Maintain Your Identity with phpMyID

You hate maintaining a bunch of user names and passwords for the tens or even hundreds of sites on which you have accounts. I haven’t even bothered to phrase that as a question, because I know it’s true. It’s such a common problem that a group of people and companies came up with a scheme called OpenID. Sites that support OpenID check with your specified authentication source, rather than asking you to authenticate with them individually.

Of course, you still need an authentication source, or provider. This leaves you dependent on some site’s authentication scheme, and requires that you maintain an account with said site, even if you no longer want to use their service. This is analogous to using an email address to log into everything, and later deciding you don’t want to keep that email address. For example, LiveJournal accounts may be used for OpenID authentication. Imagine that you’ve established accounts on a bunch of sites, and then decide you hate LiveJournal. You then have to find a new provider, and transfer or re-create all of your other accounts.

This sort of eliminates the point of OpenID, and is one of the reasons Microsoft’s borg-like Passport / Live ID was and is doomed to failure as a universal authentication mechanism. Who wants their entire online life to be at the mercy of Microsoft?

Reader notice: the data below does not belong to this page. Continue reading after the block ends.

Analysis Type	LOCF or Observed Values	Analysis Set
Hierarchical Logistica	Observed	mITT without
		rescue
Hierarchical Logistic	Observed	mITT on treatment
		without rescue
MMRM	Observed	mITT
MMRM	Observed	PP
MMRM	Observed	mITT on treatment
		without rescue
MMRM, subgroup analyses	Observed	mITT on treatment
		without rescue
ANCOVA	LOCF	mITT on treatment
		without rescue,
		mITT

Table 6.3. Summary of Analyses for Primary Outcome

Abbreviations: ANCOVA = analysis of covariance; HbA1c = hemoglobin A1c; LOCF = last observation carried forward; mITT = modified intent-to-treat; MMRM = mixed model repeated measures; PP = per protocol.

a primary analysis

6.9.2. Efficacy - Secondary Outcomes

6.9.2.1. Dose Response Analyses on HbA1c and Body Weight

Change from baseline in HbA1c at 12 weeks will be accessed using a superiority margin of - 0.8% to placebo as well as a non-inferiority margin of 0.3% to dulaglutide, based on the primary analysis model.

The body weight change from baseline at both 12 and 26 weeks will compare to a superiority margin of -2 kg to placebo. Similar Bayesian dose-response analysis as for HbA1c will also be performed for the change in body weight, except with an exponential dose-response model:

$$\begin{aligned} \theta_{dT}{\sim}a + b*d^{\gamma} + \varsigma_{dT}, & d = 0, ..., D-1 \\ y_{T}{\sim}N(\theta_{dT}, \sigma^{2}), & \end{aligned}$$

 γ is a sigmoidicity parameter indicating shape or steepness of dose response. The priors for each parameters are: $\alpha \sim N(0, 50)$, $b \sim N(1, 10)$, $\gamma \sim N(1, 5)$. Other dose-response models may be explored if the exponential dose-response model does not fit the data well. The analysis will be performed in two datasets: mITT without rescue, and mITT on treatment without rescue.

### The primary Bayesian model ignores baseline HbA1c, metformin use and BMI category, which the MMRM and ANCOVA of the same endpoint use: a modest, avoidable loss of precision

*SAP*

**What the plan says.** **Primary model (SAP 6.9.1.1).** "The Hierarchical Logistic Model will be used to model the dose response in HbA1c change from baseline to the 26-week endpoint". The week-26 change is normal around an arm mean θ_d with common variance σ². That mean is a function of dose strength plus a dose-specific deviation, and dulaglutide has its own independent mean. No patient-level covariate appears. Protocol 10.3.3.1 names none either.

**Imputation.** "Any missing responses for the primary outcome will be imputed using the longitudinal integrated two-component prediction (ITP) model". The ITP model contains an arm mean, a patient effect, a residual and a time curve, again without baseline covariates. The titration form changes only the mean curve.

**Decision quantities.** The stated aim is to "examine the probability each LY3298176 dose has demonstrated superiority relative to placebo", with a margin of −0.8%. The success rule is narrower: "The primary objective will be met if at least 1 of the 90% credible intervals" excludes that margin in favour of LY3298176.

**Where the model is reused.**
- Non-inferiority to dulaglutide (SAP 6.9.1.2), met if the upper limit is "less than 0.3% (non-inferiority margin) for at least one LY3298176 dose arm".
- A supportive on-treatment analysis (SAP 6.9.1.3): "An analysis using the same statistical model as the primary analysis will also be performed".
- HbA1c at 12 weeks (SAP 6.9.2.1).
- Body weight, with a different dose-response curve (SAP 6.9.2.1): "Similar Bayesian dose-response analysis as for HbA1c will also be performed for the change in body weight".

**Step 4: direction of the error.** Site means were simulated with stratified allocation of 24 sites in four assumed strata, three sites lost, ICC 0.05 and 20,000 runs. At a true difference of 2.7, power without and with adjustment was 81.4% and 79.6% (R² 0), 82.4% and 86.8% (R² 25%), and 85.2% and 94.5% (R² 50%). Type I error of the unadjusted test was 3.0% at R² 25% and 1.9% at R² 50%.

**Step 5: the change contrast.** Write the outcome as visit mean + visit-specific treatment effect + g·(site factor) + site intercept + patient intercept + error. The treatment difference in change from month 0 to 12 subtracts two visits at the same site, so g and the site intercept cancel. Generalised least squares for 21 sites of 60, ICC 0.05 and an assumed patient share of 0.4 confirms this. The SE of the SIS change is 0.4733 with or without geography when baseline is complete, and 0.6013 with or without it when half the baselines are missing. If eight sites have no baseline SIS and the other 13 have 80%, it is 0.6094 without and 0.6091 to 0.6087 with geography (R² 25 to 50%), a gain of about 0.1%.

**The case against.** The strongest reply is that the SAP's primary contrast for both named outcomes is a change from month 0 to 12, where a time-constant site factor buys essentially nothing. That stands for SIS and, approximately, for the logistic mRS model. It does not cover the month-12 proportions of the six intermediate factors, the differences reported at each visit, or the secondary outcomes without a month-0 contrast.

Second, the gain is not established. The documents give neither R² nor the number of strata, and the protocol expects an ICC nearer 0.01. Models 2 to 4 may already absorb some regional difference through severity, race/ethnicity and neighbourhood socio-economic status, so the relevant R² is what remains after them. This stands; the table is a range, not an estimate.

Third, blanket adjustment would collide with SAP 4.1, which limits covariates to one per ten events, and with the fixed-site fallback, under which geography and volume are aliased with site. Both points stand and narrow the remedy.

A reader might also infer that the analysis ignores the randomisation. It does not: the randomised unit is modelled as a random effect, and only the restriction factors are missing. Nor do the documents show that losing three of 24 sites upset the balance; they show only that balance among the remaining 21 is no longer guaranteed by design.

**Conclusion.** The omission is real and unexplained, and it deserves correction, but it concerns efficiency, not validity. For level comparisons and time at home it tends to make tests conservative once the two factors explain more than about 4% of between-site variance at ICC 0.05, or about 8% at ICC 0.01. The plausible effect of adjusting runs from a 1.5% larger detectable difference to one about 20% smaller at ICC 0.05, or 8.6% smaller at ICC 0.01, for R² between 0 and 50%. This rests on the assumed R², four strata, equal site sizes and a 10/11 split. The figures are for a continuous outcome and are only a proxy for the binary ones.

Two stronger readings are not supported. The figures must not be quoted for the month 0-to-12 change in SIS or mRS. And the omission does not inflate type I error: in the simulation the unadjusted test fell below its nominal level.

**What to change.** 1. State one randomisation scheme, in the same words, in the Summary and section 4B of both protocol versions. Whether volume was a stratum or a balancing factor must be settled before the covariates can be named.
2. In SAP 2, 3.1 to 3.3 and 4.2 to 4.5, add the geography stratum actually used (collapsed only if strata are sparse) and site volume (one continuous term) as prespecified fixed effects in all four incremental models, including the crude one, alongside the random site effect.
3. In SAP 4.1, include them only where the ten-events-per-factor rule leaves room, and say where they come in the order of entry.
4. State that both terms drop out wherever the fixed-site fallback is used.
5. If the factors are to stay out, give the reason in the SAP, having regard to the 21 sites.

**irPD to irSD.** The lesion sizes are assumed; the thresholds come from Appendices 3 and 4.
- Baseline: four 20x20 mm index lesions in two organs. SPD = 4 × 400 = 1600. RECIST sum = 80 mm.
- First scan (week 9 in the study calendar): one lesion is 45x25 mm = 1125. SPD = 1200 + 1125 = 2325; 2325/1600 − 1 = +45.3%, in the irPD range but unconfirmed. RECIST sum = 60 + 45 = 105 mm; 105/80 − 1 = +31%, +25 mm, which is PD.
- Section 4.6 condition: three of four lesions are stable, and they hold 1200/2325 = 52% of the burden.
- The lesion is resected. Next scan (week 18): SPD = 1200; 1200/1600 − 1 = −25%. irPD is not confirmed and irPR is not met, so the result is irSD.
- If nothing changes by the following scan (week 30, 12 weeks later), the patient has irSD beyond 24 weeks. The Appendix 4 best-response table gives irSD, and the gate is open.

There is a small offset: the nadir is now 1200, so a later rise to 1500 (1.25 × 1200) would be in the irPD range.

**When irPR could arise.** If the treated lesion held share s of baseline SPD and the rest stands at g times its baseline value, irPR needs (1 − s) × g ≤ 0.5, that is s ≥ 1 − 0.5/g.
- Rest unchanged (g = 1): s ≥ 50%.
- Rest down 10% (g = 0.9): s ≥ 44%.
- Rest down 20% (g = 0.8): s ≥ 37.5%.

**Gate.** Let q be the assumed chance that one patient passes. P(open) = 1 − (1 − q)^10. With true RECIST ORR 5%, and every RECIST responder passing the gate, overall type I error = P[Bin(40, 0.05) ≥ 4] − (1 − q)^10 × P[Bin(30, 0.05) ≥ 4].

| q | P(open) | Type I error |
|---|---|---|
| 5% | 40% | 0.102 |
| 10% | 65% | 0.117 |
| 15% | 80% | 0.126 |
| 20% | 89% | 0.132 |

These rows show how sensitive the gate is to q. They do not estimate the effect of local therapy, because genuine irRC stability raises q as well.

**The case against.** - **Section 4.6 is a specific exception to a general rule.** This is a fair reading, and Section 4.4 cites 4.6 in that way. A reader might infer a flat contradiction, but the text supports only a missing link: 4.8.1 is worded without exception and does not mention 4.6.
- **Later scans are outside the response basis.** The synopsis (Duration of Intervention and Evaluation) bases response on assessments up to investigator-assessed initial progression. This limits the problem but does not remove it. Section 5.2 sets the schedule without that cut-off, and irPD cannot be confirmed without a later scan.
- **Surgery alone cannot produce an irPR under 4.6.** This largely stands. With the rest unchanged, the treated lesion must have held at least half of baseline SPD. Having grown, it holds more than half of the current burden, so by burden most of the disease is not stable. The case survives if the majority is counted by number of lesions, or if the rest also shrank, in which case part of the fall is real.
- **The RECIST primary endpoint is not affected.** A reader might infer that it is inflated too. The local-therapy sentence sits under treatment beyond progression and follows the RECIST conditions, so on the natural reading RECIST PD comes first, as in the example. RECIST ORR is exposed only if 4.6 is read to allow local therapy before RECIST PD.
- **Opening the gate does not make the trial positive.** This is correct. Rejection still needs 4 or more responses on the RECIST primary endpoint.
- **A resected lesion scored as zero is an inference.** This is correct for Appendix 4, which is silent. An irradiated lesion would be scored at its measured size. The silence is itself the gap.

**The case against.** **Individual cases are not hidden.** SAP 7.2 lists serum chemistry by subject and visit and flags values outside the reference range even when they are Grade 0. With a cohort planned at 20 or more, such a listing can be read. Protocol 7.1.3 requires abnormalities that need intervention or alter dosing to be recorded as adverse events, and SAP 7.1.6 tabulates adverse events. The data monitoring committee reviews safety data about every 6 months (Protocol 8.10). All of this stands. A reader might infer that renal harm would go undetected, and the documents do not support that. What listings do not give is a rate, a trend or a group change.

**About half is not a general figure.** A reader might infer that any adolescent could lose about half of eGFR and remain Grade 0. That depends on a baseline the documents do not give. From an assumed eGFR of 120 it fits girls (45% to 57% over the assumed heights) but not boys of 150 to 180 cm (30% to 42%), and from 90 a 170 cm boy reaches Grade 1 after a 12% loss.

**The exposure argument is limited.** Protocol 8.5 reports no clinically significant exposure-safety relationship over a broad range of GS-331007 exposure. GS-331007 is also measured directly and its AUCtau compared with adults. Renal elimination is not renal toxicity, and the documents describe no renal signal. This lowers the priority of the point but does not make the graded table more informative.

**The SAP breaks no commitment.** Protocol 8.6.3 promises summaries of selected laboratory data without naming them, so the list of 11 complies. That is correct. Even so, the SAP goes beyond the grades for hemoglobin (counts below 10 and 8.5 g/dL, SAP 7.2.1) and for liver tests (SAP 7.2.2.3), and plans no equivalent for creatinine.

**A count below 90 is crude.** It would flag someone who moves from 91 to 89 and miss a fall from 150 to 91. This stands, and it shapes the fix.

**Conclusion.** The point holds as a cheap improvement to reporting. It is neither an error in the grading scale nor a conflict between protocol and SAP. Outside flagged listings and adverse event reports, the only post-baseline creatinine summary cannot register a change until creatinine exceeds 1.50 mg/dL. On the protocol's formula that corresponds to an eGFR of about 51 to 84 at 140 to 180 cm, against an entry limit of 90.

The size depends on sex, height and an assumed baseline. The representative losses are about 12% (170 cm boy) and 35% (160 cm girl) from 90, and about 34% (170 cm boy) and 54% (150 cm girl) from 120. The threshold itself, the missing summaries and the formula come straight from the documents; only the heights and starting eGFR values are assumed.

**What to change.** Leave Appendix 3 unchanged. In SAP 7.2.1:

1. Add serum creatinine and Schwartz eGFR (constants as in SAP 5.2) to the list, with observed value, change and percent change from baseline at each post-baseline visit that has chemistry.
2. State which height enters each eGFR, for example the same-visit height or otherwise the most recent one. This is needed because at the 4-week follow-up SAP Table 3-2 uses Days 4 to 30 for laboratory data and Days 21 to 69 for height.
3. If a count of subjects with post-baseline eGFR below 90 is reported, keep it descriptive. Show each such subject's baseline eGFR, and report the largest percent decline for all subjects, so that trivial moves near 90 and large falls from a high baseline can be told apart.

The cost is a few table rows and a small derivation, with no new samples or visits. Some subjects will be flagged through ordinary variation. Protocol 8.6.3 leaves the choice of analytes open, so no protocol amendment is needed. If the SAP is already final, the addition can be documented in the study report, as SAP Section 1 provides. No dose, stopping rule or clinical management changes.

Why not just run your own OpenID server? Don’t let a lack of programming knowledge, or knowledge of the technical details of OpenID stop you — someone has already taken care of that stuff. You can install phpMyID on a hosted web account or your own server. To truly gain the advantage of a permanent online ID, you’ll probably want to make sure you have a domain name you can keep regardless of the web hosting provider (such as

The big downside of doing this is that it will most certainly link all of your online accounts to each other. So, if you’re doing nefarious things, they may come back to haunt you. I use the same username pretty much everywhere, derived from my real name — in the end it helps to keep me honest and keeps my internal Internet Asshole from coming out too much.

I won’t go into the details of installing phpMyID here — the software’s website does that pretty well. If you have any questions about how I’ve set mine up, feel free to ask in the comments or by any of the methods here.